April Sees Strong Job Growth

Companies added 274,000 new jobs to their payrolls in April, significantly more than forecast. The increases were spread across industries, from construction and mining to health care and leisure. The Department of Labor also revised February and March figures upward.

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From NPR News, this is ALL THINGS CONSIDERED. I'm Robert Siegel.

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And I'm Melissa Block.

There was some unexpectedly good news today about the economy. Last month, businesses created more jobs than economists projected, and the increases were spread across industries from construction and mining to health care and leisure. As NPR's Frank Langfitt reports, the strong numbers come as a relief to analysts worried that the economy has been slowing.

FRANK LANGFITT reporting:

The US created 274,000 new jobs in April. The Department of Labor also revised February and March figures upward. The result: healthy growth averaging about 240,000 jobs each month.

The rosy employment report is good news amid concerns that the nation's Gross Domestic Product is growing at a slower pace. Bill Cheney is chief economist at John Hancock Financial Services.

Mr. BILL CHENEY (John Hancock Financial Services): I think this is, on the face of it, a very welcome report. I think it's good news on almost every front. You're seeing more jobs, better wage growth, but nothing too exciting that would produce an inflation scare for the Fed. So really this is, in many ways, the best news we could have expected to get.

LANGFITT: Analysts have been concerned about the impact of rising fuel costs. Some say the new figures suggest many firms aren't as vulnerable to energy prices as in the past. Rajeev Dhawan runs the Economic Forecasting Center at Georgia State University in Atlanta.

Mr. RAJEEV DHAWAN (Economic Forecasting Center, Georgia State University): Well, all the reports coming out in April were pointing towards a negative aspect, and especially the oil prices. But this report shows that in the last six months, we have created more than 1.1 million jobs, which shows really clearly that oil is not a problem for the firms that are hiring people.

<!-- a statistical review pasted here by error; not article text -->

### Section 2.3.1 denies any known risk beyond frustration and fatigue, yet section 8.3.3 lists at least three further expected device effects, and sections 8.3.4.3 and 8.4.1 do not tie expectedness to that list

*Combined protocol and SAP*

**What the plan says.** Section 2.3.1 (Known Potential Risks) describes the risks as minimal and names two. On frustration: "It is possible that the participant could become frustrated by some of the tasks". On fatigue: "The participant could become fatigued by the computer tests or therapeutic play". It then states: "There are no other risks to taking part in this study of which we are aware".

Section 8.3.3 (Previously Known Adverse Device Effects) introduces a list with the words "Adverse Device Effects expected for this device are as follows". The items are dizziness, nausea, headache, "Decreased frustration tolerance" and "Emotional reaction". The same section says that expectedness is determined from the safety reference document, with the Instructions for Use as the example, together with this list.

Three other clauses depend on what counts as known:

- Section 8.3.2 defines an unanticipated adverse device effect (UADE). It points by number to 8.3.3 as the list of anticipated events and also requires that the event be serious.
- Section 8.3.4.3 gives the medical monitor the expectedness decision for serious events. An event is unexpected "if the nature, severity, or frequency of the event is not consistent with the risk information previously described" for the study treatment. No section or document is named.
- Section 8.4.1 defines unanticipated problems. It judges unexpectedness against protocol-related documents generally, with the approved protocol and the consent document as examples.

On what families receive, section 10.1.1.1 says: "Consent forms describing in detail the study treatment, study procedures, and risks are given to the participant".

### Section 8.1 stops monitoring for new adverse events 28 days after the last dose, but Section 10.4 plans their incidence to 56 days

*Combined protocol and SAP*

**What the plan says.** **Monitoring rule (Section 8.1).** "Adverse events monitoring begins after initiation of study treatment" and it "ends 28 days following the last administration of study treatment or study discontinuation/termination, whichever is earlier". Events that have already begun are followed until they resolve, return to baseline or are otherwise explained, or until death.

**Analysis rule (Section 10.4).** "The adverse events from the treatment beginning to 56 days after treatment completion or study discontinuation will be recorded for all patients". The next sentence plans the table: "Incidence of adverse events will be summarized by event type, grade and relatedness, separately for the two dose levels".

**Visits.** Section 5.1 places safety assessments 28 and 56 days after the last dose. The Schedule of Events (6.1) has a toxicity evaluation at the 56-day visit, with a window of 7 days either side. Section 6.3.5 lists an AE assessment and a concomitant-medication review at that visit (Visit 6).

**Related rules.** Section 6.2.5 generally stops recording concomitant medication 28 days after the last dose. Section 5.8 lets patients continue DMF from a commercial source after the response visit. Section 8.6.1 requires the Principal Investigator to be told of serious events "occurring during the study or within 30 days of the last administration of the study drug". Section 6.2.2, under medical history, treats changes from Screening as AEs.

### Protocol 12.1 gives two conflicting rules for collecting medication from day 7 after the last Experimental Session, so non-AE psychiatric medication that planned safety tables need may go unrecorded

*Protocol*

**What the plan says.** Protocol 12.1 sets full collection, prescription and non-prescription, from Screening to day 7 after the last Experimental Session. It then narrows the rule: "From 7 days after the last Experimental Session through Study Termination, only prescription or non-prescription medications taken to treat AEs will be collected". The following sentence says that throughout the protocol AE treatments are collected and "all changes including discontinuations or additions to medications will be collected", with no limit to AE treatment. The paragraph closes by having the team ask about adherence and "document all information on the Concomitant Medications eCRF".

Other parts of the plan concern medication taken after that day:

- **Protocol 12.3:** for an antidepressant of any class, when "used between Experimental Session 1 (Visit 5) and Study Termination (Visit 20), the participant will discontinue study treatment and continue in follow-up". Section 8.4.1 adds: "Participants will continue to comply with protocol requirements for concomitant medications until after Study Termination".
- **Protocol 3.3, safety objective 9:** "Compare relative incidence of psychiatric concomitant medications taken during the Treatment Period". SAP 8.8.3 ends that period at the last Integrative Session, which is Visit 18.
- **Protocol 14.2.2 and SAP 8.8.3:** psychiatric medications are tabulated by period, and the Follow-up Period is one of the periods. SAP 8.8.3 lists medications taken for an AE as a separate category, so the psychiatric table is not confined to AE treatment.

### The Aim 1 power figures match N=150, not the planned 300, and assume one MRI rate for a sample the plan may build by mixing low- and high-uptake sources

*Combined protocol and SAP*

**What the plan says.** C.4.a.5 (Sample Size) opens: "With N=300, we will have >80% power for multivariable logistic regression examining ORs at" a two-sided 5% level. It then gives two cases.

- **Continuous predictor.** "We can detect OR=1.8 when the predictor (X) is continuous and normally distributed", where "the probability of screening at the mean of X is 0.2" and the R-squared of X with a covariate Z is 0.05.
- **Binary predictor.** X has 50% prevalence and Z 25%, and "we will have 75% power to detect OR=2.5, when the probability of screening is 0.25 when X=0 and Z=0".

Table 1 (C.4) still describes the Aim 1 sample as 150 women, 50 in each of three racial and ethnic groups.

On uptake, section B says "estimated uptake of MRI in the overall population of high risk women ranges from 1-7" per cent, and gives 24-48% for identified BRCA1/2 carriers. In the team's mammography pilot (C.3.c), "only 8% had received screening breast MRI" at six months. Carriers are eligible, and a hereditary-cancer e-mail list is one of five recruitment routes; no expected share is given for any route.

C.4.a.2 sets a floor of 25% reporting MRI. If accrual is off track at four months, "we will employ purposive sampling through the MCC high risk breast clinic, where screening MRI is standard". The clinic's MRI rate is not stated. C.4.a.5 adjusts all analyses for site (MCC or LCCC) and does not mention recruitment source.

LANGFITT: With school commencements coming up, analysts say students should have more opportunities than in recent years. Stuart Hoffmann is chief economist for PNC Financial in Pittsburgh.

Mr. STUART HOFFMANN (PNC Financial): Either recent or about-to-be-new college and high school graduates should have a much easier time finding a gainful job in the next couple of months, say, than their older brother or sister had two or three or four years ago when recent graduates really came out into a much tougher job market.

LANGFITT: Some of the strongest growth last month came in construction, which created 47,000 jobs. As in the past, the one area where jobs fell was manufacturing. Rajeev Dhawan says that's too bad because manufacturing often pays well. He says that's not the case with many of the new jobs.

Mr. DHAWAN: One thing I would like to caution people about--of these 1.1 million people, only 10 to 11 percent were what we call high-paying jobs. The rest of the things were either not well-paying or so-so. Now if it was a great recovery, say, like, in the mid-'90s, then at least 20 percent of these jobs would have been high-paying.

LANGFITT: Despite the job growth, last month's unemployment rate held steady at 5.2 percent. One reason, analysts said: More people were out looking for work. Frank Langfitt, NPR News, Washington.

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